Techy makeup company Oddity links a digital token to its IPO, tying crypto to regulated markets

Wednesday, April 27, 2022 by Robinhood Snacks |
Cateye goes crypto (Ilya S. Savenok/Getty Images)

Cateye goes crypto (Ilya S. Savenok/Getty Images)

Crypto primer... the moisturizing kind. Oddity is the tech-focused parent company of TikTok-approved makeup brand Il Makiage. Think: AR shade-matching and algorithmic foundation quizzes. Its employees are mostly data engineers with zero background in beauty. Now Oddity has become one of the first non-crypto companies to tie a blockchain-based security directly to its equity ownership. Let’s de-jargon that:

  • Oddity tokens: The viral D2C makeup company launched a digital “security token” that runs on the ethereum blockchain. The tokens are digital contracts that can be tied to assets like stocks, commodities, and real estate.
  • Investors could get: The token will convert into regular shares when/if Oddity goes public, at a 20% discount to the IPO price. But it won’t be tradeable until an IPO.
  • Oddity gets: Fresh cash from “accredited investors,” not just VCs. Accredited = $200K+/year or $1M net worth.
  • Oddity was valued at $1.5B after raising $130M in January, and is rumored to be prepping its public debut.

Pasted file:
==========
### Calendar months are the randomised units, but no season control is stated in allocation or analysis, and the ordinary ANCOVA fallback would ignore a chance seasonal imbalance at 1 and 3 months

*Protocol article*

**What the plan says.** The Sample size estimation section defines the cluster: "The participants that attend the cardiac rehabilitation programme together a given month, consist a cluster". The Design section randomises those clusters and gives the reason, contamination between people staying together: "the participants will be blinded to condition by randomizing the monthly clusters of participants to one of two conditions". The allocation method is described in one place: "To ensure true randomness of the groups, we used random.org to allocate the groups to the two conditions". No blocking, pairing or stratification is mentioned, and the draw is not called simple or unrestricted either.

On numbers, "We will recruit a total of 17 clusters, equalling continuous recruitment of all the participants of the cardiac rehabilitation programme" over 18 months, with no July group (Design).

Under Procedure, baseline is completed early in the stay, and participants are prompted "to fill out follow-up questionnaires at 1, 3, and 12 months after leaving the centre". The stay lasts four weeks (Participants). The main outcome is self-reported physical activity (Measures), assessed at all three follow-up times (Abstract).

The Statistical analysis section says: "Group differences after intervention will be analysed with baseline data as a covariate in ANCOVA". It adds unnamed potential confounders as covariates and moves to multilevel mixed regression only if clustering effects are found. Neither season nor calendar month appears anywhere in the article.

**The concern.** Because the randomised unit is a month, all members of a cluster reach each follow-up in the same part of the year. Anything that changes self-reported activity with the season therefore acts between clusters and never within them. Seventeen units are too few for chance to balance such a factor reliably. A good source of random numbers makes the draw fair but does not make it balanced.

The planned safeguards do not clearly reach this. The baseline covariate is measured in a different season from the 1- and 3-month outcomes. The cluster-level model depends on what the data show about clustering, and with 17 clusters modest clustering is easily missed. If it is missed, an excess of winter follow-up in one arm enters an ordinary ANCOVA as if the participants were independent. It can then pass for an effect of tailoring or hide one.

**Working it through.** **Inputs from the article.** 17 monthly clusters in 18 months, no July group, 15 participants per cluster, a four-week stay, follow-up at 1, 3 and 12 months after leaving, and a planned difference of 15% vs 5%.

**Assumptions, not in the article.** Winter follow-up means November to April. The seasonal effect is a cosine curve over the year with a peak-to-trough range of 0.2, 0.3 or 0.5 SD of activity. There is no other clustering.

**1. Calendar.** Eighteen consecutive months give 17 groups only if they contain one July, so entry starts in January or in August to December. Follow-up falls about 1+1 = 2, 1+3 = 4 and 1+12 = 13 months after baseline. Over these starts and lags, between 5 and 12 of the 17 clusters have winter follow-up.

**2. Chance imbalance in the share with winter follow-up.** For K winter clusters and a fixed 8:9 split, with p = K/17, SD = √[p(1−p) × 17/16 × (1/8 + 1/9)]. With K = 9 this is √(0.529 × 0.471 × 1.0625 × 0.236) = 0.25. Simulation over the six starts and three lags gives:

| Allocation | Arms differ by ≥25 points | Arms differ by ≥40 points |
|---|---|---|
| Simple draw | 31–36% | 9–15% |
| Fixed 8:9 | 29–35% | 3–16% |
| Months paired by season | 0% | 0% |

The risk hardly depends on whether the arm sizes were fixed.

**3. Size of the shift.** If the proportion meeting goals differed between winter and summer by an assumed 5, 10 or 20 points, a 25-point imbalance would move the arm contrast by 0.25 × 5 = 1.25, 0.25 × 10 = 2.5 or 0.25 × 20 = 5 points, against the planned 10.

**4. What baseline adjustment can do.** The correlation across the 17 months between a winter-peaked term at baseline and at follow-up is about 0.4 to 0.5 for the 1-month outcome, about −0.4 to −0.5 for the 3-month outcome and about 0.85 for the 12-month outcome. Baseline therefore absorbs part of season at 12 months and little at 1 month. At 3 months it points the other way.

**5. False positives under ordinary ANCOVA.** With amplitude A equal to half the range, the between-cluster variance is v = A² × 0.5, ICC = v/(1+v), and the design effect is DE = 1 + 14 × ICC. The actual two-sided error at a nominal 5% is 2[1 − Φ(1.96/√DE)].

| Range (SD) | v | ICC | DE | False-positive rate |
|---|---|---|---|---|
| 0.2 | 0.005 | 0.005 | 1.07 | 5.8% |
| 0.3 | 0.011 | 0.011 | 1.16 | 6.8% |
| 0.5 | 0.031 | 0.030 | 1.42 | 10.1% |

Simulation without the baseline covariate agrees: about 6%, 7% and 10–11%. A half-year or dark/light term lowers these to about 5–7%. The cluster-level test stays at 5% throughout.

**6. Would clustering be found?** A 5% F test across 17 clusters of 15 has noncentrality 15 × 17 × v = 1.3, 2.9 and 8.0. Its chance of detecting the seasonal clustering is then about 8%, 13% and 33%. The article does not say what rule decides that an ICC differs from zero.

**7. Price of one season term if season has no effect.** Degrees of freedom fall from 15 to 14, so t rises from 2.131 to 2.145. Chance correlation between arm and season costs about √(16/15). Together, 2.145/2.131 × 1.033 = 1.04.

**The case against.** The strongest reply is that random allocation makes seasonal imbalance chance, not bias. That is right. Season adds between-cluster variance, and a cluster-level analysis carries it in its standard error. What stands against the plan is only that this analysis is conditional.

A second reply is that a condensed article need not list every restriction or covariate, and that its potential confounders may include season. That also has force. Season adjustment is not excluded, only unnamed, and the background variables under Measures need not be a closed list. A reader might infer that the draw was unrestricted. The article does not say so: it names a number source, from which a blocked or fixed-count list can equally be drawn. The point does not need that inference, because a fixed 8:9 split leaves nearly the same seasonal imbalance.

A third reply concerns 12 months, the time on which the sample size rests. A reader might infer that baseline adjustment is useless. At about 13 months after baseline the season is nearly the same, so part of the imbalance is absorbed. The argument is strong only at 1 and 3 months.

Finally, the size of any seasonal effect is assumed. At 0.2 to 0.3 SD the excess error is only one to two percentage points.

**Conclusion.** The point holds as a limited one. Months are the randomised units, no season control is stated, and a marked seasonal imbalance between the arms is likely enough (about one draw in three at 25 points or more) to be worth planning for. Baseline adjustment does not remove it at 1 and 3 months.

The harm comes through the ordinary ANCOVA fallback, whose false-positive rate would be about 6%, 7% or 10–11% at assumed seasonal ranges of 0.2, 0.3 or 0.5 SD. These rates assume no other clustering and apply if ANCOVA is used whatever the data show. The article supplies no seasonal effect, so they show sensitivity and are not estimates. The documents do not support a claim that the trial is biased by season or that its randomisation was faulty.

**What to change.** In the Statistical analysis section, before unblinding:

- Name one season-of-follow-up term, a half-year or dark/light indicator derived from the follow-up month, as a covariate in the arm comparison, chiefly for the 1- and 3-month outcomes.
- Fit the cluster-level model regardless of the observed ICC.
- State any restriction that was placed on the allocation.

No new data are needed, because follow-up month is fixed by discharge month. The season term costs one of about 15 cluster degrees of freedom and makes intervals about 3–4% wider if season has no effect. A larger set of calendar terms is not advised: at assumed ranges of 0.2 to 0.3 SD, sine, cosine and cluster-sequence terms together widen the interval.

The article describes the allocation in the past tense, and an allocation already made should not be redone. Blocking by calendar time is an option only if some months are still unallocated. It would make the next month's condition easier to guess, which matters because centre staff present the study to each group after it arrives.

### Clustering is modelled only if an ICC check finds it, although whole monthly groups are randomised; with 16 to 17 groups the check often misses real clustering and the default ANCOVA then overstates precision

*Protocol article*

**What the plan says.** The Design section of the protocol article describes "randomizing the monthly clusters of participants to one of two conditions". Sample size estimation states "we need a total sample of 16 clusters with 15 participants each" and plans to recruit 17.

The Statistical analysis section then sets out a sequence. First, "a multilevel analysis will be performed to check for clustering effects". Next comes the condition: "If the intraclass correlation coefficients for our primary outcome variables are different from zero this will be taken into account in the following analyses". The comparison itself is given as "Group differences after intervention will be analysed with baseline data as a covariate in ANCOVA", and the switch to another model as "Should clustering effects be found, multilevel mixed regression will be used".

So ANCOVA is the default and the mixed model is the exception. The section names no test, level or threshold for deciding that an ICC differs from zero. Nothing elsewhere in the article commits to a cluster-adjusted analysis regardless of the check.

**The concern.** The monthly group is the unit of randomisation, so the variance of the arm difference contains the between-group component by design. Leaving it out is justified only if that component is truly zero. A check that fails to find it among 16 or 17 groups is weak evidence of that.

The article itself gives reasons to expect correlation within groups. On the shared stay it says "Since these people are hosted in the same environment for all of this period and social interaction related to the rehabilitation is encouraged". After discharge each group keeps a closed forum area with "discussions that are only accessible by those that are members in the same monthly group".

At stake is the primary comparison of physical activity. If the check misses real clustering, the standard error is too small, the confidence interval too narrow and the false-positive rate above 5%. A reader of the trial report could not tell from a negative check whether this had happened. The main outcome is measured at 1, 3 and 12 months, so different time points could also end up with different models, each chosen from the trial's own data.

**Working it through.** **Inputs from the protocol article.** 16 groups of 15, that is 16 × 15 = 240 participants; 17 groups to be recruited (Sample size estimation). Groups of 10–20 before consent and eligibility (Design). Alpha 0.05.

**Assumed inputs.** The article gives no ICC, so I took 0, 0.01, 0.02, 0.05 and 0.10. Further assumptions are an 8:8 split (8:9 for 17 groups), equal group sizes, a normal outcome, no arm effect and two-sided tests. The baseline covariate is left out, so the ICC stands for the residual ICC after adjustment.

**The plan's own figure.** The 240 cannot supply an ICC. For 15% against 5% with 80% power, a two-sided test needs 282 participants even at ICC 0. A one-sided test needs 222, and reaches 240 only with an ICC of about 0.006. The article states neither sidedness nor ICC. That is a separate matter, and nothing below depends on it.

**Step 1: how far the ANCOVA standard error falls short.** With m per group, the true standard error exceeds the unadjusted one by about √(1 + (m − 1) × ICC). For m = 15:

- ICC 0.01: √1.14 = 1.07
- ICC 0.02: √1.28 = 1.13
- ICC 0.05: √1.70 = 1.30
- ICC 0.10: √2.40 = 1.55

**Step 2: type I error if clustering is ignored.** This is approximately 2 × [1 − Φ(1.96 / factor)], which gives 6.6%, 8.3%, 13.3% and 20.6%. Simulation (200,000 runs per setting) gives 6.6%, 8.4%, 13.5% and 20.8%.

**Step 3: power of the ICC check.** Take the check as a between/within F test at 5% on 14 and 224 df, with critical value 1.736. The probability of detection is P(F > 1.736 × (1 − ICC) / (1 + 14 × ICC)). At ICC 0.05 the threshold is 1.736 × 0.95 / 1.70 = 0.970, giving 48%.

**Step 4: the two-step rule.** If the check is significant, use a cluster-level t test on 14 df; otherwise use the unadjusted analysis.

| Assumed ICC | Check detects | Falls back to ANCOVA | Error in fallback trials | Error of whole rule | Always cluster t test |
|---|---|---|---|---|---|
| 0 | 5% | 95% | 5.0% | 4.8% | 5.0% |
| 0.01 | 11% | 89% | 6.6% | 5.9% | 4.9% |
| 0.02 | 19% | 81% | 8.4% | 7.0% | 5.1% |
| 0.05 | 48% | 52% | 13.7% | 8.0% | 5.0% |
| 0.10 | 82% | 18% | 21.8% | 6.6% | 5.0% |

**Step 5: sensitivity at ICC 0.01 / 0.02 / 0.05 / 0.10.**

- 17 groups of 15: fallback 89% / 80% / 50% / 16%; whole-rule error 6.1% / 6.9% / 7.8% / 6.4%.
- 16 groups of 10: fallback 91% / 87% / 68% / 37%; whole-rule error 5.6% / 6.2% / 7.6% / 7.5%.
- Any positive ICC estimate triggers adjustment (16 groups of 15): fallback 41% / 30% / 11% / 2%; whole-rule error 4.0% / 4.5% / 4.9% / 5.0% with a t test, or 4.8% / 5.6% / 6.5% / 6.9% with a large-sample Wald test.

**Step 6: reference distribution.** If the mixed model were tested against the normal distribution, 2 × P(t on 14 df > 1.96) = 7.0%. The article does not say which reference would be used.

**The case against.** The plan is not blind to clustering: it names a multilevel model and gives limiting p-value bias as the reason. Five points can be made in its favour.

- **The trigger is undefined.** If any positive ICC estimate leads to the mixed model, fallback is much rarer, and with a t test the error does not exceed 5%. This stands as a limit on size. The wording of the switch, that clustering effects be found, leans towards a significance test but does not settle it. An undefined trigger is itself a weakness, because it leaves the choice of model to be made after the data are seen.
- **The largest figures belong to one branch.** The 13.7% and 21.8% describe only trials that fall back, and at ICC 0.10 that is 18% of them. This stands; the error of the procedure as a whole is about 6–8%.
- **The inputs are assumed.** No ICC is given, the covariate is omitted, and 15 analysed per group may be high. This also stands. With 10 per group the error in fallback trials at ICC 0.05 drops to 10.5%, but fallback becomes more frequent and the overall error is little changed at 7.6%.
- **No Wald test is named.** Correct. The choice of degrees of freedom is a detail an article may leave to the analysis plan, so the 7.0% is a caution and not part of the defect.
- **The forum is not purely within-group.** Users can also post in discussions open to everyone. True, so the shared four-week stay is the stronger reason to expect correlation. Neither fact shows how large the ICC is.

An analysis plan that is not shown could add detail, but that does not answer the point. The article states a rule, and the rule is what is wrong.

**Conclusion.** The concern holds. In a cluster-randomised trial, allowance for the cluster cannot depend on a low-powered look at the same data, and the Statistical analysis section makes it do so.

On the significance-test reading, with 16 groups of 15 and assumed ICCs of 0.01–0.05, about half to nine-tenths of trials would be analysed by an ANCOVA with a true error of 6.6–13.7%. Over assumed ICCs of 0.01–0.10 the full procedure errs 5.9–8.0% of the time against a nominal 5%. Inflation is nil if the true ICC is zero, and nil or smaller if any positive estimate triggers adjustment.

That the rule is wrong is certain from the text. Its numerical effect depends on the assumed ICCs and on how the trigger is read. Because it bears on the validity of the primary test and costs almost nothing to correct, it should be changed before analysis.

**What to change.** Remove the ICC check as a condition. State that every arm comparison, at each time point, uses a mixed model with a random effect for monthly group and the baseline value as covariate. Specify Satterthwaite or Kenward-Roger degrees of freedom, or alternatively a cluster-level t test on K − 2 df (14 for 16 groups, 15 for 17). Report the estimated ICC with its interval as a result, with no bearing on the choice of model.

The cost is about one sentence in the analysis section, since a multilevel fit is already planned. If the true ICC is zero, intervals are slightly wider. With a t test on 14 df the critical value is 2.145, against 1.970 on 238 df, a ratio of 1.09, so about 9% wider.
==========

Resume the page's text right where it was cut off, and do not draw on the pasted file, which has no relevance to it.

Ethereal blush… on ethereum blockchain. Oddity’s token will be issued through an SEC-registered blockchain platform called Securitize, which has been developing the (still tiny) market for security tokens. Oddity says its token is a “trailblazing” financial innovation. It might be onto something:

  • Security tokens could unlock an opportunity for more people to invest pre-IPO, changing the way private companies fundraise.

Security tokens could also be a gateway… to wider crypto acceptance. Unlike the stock market, the “Wild West” of crypto is still largely unregulated. Security tokens could be a bridge between the new world of digital assets and the old world of traditional markets. They’re created and traded on digital platforms, like cryptocurrencies. But they’re offered as regulated assets, like stocks and bonds. That could help set a standard for crypto regulation.